The most lauded scene in the movie is when Virgil exclaims "They call me Mr. Tibbs!", which is undoubtedly a powerful scene. However, the scene that carries the most weight, both within the movie and during the culture in which this movie was released, is in the…
In the rundown, poor town of Sparta, Mississippi, it is very hot, and the people drink Coca-Cola.
Much like Do the Right Thing, the "heat" in this film is both a literally frustrating and nigh-impossible-to-remove element that permeates the atmosphere and a likewise constant boiling over of emotions running high. Emotions stemming from all the way back to the Civil War for some, and even farther behind that for others.
This film is not only about racial tensions. It is smartly also about the North's decimation and subsequent condescension of the South. It is also about the difference between having money in your pocket and not. It is, most importantly perhaps, about the distribution of power, and how that intersects…
They call me Mr. Tibbs!
Someone made a good version of Green Book several decades ago. I really liked how from the get-go, there is this sense of uneasiness and tension within In the Heat of the Night. Beyond how it examines racism, there also comes this narrative of a general outsider coming to this place, very clearly not welcomed, but being thrust into a situation where he helps these people that hate his guts. This is my first time seeing a film with Sidney Poitier, and I liked him a lot. The relationship that builds between Virgil and Gillespie, other than the really enjoyable musical score by Quincy Jones, was likely my favorite thing about this film. When they…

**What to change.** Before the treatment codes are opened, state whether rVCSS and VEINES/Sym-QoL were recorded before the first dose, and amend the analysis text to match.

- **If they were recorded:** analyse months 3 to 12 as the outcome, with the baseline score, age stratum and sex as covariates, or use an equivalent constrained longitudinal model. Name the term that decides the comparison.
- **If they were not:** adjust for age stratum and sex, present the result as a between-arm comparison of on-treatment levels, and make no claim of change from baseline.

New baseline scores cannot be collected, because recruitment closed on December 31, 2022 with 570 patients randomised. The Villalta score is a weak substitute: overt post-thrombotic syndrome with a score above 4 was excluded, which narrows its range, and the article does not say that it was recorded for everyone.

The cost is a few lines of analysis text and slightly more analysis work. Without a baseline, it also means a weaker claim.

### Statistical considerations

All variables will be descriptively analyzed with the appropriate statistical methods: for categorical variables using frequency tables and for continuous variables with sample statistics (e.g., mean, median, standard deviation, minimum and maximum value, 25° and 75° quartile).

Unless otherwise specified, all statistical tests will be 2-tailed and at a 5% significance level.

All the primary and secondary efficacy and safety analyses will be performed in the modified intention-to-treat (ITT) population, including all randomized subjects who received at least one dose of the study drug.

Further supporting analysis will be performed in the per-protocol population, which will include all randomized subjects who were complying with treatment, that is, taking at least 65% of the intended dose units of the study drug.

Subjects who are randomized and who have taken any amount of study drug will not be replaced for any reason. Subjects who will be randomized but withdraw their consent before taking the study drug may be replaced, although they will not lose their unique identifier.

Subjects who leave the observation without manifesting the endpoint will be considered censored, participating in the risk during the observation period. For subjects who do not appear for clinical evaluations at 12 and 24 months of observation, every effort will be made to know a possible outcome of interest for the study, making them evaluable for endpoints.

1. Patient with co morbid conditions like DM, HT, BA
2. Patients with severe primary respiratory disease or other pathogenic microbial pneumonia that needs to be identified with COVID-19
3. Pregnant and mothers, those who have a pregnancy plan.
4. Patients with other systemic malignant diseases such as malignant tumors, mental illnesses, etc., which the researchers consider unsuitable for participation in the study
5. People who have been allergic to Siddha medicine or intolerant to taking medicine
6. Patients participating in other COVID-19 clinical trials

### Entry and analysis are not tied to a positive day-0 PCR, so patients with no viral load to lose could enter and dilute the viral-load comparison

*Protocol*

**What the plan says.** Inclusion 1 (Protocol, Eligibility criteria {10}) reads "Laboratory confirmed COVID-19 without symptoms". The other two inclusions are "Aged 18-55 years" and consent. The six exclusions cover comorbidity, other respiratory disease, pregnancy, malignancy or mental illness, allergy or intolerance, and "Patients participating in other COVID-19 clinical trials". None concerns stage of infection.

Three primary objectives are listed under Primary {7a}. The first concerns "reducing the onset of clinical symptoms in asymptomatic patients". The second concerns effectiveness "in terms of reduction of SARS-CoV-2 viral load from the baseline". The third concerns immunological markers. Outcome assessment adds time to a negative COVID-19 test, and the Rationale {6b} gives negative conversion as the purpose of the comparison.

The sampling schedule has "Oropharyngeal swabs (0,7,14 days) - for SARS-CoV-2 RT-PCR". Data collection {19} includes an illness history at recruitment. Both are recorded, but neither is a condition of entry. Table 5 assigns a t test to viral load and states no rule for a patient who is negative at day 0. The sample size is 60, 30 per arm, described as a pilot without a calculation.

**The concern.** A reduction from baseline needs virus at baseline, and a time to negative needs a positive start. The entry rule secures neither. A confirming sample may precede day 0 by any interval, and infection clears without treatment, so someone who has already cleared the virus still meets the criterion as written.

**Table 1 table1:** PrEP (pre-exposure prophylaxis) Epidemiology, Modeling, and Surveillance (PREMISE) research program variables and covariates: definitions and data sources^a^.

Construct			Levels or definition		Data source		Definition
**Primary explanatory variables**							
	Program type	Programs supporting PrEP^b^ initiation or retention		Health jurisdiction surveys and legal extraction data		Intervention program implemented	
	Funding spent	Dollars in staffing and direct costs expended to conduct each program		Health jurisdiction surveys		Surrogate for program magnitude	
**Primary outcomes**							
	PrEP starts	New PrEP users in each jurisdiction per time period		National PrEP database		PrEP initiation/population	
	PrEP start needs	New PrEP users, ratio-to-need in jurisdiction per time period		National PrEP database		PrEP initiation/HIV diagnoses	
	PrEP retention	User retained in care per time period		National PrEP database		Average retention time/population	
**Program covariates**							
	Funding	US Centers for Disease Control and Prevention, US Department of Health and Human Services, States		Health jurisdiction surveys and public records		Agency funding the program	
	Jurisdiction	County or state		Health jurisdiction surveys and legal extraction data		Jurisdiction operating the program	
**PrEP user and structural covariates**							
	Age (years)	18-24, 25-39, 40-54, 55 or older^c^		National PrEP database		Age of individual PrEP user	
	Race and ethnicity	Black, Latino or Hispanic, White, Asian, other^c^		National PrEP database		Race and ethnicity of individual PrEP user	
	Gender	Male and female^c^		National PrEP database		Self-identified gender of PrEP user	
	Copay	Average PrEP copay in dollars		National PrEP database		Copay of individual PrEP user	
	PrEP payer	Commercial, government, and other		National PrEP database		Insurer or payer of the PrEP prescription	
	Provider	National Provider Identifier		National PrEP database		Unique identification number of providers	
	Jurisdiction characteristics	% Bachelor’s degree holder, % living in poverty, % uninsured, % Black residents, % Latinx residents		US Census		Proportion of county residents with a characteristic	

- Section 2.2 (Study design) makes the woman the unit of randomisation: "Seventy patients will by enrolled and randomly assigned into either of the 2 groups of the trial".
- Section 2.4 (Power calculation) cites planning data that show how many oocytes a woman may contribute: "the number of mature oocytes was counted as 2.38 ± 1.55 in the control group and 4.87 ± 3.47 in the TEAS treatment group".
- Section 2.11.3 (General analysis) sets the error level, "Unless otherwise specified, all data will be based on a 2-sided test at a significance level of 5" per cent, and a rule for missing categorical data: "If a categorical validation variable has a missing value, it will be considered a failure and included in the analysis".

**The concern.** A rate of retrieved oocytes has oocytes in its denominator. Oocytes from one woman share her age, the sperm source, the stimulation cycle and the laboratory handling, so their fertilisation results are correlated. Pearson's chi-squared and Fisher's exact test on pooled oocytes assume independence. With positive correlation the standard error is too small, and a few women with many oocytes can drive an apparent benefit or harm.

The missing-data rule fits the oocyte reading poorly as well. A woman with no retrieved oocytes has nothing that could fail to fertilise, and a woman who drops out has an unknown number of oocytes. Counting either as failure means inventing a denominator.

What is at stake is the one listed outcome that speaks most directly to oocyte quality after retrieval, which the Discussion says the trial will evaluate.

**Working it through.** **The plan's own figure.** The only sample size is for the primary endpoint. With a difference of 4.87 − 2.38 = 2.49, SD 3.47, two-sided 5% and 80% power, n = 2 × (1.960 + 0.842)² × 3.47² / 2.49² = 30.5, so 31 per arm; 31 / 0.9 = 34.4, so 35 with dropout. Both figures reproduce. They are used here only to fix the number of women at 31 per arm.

Surprisingly enough I found Sidney Poitier's delivery of the famous line "They call me Mr. Tibbs" to be the only laughable part of an otherwise unflinchingly dark and serious look at race relations in the American south during the 1960's.
Director Norman Jewison clearly took a huge risk making In the Heat of the Night - even more so when you consider the way in which he made it, holding back no punches and sparing no feelings. It's wonderfully shot and while I didn't necessarily love the original songs scattered throughout it was certainly a fresh look at a delicate subject and one that deserved it's Academy award for best picture.
Swelters like a fat pig in the Mississippi sun. Bust out your shades because Poitier and Steiger are on fire. The racial tension blazes and it gets incendiary. I’m addicted to heat puns help me.
Winner of 5 Academy Awards including Best Picture, In the Heat of the Night is a volatile blend of kinetic direction, sharp writing, charged atmosphere & dynamic performances that, apart from solving its murder mystery premise, also explores race relations in Southern United States.
Directed by Norman Jewison, the film is crafted & presented in an extremely raw, crude fashion that somehow intensifies its drama. The racially-hostile small town setting adds more fuel to the tension & sense of danger for our black protagonist who becomes involved in a murder investigation.
The film derives its strongest moments from the friction & interplay between two contrasting personas who are forced to work together towards the same outcome and both Sidney Poitier & Rod Steiger play their…
This film earned its Best Picture win the moment Sidney Poitier slapped a previous slave owner in the face.
"the slap heard 'round the world" -- this is a movie that cannot be separated from its social context. It's absolutely necessary to consider the balls it took to make this film in 1967, when schools were still segregated and white people thought a lynching was a Saturday matinee. This was never about who killed the rich, white businessman, it was always about Virgil Tibbs, it was always about the ugliness inside the hearts of men and the senselessness of hate. This film propelled American cinema forward, and Sidney Poitier is the fucking reckoning.